3rd Sunday of Easter: Forgiven Leaders

We are forgiven leaders.  Sinners by nature, saints by grace.

In the Gospel of John, Jesus asks Peter, three times, whether he loves him, and if he does, to care for His Sheep.  Each time coincides with the times Peter denied Jesus.  Each time, Peter seems to be forgiven on the account of his repentant love for Jesus.  Each time, Peter is reinstated as the Rock and Leader of the early church.  He is also reminded of his future death: on the cross, upside down.

We are sinners by nature, saints by grace.

As for my sin, I’ve dealt with serious rage.  Anger that could hurt others and damage my relationships with all.  While God looked down on my rage, as I did not love my neighbors, friends, loved ones, myself, as I should, he did not cast me from his presence.  Instead, he lovingly opened his arms to me, enveloping me in his grace in the waters of baptism.  There, I was rinsed clean, even if it was just by pouring.  Even by baptism of pouring, every sin was poured from my head into the baptismal waters, forever erased like bleach to stains.  I was forgiven.  I was and am considered a saint.

Worthy was the Lamb to receive honor and blessing and wisdom.  And worthy are believers who accept the Lamb, too.  Because when we join God’s people, we receive, albeit slowly, all the honor, the blessings, and the wisdom.  We gain new insight into the Kingdom of God in the here and now, seeing others as Beloveds of God no matter their spiritual status.  All are Beloved.

How many times I’ve cried for help from the Lord, and he has healed me.  He was erased all my fears and their monumental desire to kill my spirit.  He has, having already wiped my slate clean from his eyes, helped me grow in relationship with Him and further work on my anger issues.  He has helped me become medicated, work through therapy, and work on not just apologizing, but making those apologies count the first time.  

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Saul is one of those forgiven leaders.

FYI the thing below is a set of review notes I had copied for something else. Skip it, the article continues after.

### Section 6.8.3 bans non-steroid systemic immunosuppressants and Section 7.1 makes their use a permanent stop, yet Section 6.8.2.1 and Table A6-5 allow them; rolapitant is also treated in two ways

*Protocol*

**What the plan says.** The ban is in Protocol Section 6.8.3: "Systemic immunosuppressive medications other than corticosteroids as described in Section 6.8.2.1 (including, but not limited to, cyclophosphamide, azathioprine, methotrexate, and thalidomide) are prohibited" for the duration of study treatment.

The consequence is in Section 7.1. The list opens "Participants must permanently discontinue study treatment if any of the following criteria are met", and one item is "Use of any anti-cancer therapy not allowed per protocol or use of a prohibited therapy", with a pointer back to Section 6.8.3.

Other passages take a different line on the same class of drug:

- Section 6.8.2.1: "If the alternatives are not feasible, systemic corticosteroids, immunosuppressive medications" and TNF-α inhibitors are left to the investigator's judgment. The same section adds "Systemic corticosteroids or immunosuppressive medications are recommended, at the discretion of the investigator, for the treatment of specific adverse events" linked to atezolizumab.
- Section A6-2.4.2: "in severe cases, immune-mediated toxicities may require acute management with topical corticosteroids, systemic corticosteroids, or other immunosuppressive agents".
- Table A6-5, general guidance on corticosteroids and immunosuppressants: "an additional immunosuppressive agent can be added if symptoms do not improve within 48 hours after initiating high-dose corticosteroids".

He sinned greatly against God’s people, but Christ saw him on the a road to a larger city.  Paul was on a mission to destroy the church, and God’s mission was to destroy Paul’s ego, pride, anger, and prejudice.

God does that to a lot of people.

God used Paul and created in him a better man than ever, more than his previous religion could.  

Because it isn’t religion that saves us – it is God in Christ.  We are sinners by nature, but by grace, Christ saves us and endows us with all the wisdom, love, honor, and a multitude of blessings.  More than any person could handle.  

God loves that much.  Jesus, the God in the flesh, loves us so much.

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Today, in church, we sang about how much Jesus loves us, and how much we love Jesus.  In the multitude of hymns we sang today, we learned that we love Jesus because he first loved us!  As future Christians, we might have cried to God to heal us.  Before we were Christians, we were sinners, but Jesus loved us so much that he helped us enter the waters of baptism on our own free will, eager to join the church’s covenant. 

We are still eager to serve Jesus, by loving God and loving others. 

Alleluia.  How could you be a forgiven leader in this day and age?

Love,
Leigh Todd

Life Update: Enjoying the Sun

IMG_20180812_160521294Hi everyone,

Today marks another Sunday of me skipping church.  I was really tired this morning, so I slept in.  Other than Home Church, I’ll be going to my Mom’s and chilling with family.  I’m also hoping to enjoy a home-made frappe in the sun as I do Bible study.  Currently, I’m studying the topic of Prison and Paradise in the New Testament, and how Jesus preached the Gospel to those in Prison (Gehenna; not Abraham’s Bosom).